It was George – the youngest – who ended up taking over from his father. "That's just what you do," says Parsonage as we sit chatting over tea in the study below the upstairs bedroom where he was born. "You just pull together. I'd been helping my father for years by the time he died. My brother had been in the RAF and was not at home and me and two sisters had to rally round our mum who was in a wheelchair for the last 24 years of her life."

Set up in 1790, the society's "principal objective of preventing accidents in and around the waterways of Glasgow and the surrounding areas" has never wavered, although health and safety rules have been transformed since the 18th century.

In 2005, following changes in the way emergency services dealt with safety in major waterways, Strathclyde Police took the responsibility for rescues in the Clyde from the Humane Society and handed it to the fire service. It is now Police Scotland's responsibility to oversee the rescue and recovery of bodies with fire and rescue services entering the water, but the Society, a charity, receives funding from Glasgow City Council. It still has a key role in promoting safety on the Clyde.

It is hard to imagine Glasgow without Parsonage patrolling the Clyde as his name is synonymous with the river. I must be one of the few journalists of a certain age from the west of Scotland who has never met him – until today. Working in newsrooms in Glasgow in the late 1980s and 1990s, most reporters I knew had Parsonage's number in their contact book. If a body was fished out of the Clyde then invariably, he was involved. He has received several honours for his service with the Society, including an MBE in 1999.

Parsonage has even appeared on the small screen, playing himself, in the 1989 BBC crime thriller, The Justice Game, starring Denis Lawson and Diana Quick, and in Your Cheatin' Heart, the John Byrne-penned black comedy made in 1990 which starred a young Tilda Swinton and John Gordon Sinclair. "In Your Cheatin' Heart, I appeared right at the beginning pulling a body out of the Clyde," he says. "I remember John Byrne from art school. He was a few years ahead of me. What a talent. He always stood out."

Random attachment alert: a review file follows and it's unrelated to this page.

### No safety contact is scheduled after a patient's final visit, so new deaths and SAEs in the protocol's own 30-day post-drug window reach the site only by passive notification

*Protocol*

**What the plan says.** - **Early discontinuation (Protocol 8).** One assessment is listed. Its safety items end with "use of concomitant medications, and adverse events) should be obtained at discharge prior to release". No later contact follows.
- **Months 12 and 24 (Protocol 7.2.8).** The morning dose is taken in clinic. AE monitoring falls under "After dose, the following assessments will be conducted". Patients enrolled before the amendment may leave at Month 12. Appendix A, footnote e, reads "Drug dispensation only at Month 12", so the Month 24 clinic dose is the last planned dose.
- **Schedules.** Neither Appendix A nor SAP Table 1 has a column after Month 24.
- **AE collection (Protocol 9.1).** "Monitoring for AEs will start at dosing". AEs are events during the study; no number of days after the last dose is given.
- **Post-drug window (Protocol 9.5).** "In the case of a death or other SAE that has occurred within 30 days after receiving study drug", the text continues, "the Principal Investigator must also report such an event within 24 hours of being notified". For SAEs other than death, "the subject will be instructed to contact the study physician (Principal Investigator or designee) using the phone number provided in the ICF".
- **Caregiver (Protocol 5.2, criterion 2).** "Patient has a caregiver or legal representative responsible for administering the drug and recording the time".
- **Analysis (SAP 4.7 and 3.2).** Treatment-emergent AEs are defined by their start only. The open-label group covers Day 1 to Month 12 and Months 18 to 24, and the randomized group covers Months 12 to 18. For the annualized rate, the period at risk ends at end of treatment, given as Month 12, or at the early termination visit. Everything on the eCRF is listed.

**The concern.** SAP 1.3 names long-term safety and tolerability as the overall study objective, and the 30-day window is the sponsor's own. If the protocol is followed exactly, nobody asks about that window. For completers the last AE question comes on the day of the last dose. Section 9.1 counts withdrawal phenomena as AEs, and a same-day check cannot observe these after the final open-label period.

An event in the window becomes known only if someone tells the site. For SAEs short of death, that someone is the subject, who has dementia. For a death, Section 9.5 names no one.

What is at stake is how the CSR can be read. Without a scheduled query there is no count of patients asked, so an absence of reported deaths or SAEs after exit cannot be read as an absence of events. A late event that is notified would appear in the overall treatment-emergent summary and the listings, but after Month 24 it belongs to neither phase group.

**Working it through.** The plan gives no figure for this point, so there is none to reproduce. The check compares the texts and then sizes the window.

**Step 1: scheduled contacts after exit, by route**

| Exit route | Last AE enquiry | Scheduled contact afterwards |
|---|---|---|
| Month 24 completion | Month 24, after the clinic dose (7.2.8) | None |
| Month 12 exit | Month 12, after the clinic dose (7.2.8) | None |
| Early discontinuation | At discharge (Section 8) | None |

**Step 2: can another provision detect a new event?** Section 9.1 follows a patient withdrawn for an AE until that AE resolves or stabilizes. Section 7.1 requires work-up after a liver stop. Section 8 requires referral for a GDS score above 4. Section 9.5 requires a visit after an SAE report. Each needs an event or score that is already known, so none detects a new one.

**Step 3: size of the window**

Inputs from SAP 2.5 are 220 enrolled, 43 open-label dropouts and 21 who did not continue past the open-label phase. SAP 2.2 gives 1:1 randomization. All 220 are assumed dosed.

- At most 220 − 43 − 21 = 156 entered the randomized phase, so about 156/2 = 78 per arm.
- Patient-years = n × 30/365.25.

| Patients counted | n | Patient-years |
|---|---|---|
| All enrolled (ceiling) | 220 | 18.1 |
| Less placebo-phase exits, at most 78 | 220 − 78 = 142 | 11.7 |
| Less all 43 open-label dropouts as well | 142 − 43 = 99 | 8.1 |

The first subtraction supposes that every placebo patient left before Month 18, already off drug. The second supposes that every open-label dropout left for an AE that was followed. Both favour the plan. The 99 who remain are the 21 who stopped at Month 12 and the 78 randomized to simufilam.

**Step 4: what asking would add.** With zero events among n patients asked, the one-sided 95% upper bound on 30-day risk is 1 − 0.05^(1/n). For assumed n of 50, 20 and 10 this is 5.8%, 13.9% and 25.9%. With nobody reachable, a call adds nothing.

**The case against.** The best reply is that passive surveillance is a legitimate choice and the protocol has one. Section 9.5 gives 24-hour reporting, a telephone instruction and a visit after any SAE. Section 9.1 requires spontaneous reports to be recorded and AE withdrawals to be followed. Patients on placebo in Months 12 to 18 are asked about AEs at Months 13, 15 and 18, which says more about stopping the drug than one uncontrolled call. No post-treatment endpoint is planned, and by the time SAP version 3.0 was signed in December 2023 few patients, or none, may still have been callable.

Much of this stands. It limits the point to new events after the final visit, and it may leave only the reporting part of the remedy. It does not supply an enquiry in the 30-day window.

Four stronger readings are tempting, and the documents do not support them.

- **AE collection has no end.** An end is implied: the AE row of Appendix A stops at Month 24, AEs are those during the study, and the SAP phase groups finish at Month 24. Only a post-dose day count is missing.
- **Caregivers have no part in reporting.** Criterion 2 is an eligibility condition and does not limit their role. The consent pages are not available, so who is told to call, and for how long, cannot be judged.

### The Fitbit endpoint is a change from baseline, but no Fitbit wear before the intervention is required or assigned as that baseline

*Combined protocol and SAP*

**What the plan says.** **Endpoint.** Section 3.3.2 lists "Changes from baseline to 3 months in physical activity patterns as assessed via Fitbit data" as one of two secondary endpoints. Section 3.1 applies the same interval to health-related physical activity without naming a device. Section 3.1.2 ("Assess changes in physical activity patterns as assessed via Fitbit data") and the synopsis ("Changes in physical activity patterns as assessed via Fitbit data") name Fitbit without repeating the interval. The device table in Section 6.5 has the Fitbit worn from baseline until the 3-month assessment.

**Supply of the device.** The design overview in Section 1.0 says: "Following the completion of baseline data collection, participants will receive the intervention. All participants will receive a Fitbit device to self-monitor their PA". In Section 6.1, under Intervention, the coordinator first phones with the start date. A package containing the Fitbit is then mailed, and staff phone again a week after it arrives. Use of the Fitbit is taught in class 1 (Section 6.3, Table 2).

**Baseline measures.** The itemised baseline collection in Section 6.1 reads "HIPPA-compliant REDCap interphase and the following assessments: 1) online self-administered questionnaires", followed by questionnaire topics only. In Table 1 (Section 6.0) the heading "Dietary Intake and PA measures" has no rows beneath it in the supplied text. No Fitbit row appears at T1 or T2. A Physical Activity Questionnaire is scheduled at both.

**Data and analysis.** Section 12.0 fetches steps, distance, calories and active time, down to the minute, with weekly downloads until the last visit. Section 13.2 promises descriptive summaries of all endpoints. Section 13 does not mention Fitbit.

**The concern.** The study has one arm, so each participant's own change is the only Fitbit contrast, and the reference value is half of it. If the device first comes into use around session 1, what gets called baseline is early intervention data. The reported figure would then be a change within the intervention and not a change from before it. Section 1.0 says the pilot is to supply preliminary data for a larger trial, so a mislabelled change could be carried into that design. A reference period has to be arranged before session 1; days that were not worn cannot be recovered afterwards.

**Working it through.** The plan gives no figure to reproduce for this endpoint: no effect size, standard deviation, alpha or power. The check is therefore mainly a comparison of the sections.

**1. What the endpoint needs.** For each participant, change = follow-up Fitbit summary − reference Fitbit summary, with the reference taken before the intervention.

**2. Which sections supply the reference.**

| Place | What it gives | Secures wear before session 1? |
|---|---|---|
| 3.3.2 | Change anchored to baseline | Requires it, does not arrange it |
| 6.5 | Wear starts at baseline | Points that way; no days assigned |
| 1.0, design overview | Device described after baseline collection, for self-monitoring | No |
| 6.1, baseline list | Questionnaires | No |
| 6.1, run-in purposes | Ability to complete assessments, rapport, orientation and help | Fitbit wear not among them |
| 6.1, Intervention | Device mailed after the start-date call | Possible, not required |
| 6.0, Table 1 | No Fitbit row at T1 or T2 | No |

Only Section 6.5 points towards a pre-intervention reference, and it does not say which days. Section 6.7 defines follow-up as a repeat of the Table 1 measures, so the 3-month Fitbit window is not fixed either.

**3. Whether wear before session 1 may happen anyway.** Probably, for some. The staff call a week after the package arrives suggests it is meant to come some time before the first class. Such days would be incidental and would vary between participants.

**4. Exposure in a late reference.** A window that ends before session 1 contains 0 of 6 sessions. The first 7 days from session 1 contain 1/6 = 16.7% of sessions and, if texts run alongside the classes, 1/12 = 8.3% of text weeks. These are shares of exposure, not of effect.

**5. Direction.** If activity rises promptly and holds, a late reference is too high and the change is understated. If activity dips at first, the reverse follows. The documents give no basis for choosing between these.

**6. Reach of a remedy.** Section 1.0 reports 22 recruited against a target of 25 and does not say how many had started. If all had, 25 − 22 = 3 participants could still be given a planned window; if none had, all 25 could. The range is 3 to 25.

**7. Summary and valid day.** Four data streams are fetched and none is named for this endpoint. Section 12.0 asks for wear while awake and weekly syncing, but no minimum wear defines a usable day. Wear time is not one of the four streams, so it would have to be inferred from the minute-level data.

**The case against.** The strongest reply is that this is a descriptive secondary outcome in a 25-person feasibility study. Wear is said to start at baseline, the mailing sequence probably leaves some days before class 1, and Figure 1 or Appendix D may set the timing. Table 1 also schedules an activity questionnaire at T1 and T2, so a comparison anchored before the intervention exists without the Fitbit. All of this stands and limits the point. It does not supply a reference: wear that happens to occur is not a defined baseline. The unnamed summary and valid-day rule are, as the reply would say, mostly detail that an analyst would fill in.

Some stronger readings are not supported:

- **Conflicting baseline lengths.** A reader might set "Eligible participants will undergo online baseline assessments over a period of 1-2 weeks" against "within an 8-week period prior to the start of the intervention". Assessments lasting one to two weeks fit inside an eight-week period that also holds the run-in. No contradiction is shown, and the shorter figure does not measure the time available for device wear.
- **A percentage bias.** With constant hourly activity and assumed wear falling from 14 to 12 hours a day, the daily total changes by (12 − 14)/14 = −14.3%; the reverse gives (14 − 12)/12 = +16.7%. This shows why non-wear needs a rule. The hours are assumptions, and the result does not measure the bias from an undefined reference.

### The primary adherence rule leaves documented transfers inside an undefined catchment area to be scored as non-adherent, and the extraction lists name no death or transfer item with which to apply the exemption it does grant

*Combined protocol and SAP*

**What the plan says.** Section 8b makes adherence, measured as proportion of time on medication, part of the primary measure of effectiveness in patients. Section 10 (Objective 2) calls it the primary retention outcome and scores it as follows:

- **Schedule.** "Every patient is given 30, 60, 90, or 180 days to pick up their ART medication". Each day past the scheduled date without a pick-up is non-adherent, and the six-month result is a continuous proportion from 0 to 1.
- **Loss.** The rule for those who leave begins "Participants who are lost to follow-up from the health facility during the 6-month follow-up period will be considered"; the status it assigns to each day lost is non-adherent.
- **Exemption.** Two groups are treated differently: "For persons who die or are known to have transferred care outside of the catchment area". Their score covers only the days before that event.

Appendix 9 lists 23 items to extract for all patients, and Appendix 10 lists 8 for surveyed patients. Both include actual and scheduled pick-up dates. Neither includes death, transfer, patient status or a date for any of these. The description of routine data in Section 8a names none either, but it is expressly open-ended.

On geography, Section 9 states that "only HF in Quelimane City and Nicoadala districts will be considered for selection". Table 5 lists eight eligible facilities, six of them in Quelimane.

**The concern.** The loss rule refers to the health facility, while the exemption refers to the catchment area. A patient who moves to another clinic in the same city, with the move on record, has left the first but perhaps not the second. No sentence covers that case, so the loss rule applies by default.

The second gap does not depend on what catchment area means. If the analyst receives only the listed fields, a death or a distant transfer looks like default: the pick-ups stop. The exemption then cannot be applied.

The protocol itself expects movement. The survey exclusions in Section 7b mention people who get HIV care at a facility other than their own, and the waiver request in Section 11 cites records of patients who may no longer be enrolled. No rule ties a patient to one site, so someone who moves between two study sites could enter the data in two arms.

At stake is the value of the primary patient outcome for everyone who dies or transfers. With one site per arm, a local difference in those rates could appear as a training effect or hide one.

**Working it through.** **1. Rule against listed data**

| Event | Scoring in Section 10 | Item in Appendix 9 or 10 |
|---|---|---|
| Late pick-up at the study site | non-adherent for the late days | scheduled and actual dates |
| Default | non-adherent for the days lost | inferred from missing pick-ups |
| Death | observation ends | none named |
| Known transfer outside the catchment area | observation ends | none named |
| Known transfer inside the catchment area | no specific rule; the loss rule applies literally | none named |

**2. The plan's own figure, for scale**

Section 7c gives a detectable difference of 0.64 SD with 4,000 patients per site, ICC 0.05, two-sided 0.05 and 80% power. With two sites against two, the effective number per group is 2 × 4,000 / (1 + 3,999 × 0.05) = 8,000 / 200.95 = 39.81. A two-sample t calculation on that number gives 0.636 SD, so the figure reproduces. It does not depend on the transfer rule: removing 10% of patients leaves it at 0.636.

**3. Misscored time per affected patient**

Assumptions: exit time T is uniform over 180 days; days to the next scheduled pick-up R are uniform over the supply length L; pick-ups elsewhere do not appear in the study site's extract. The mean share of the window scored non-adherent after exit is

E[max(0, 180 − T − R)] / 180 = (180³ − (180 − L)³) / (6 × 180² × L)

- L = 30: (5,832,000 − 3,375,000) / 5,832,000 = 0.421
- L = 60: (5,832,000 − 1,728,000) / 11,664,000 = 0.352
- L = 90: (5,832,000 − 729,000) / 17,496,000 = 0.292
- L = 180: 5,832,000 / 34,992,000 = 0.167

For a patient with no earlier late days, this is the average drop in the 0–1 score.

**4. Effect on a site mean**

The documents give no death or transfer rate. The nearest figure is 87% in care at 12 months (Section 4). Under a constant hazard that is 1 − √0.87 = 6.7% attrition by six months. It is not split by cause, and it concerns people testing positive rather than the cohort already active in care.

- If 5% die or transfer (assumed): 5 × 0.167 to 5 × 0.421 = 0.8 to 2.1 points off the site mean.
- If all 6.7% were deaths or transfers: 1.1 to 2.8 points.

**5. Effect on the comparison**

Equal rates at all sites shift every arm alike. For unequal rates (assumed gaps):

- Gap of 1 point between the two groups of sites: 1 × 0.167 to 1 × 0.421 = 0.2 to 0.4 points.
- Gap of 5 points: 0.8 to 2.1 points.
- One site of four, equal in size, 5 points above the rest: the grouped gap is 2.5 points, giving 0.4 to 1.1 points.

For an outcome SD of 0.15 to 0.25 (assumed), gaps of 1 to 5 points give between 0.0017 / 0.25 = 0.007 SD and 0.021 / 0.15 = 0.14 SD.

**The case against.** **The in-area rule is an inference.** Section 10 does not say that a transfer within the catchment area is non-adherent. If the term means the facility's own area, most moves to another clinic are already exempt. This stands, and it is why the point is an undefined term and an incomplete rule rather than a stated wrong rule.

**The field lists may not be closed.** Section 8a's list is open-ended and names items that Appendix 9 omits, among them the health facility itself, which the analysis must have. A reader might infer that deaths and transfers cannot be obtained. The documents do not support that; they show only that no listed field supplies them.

Parsonage lives with his microbiologist wife, Stephanie, a former international rower, whom he met when she capsized while training on the Clyde, with their two student sons, Ben, 24 and Christopher, 21. Both boys are keen rowers, competing at national level. The house, which was built six years before he was born in 1943, sits close to the Victorian suspension bridge on the north bank of the Clyde.

There is no doubt whose house it is from the moment you step throng the blue gate with its lifebuoy ring insignia of the Glasgow Humane Society in the centre. All around the garden is evidence that an artist lives here, from the peacock sculpture standing guard on a wall, to the old milk churn at the front door, painted with gaily-coloured wild flowers.

Inside, you could stir the house with a stick. The dining room is packed with paraphernalia associated with the river as well as family photographs and drawings and paintings by Parsonage. A clay bust of his father, a small man whom his son talks about in reverential terms, sits on the windowsill. "It's a pretty good likeness though I say it myself," laughs Parsonage. "I even have his old cap at the base."

Near the bust of Ben Parsonage is another of his son's sculptures; a ballet dancer. It's one of his wife's favourites, Parsonage tells me. There's a zesty energy about this little dancer which has been fashioned from what looks like old bits of windscreen wiper and the central part of a bicycle chain. How do you find the subject in among the junk, George? Parsonage smiles and shakes his head. "I don't know," he says. "It just appears as I make it."

Over the years, Parsonage has completed many private commissions for art works and trophies, but his heart was never in making it big in the art world. "At one stage I was doing these big eight feet sculptures for Binns department stores' restaurants across Britain. I was even being compared to Jason Seley, the American sculptor who started making sculpture out of old car bumpers in the 1950s.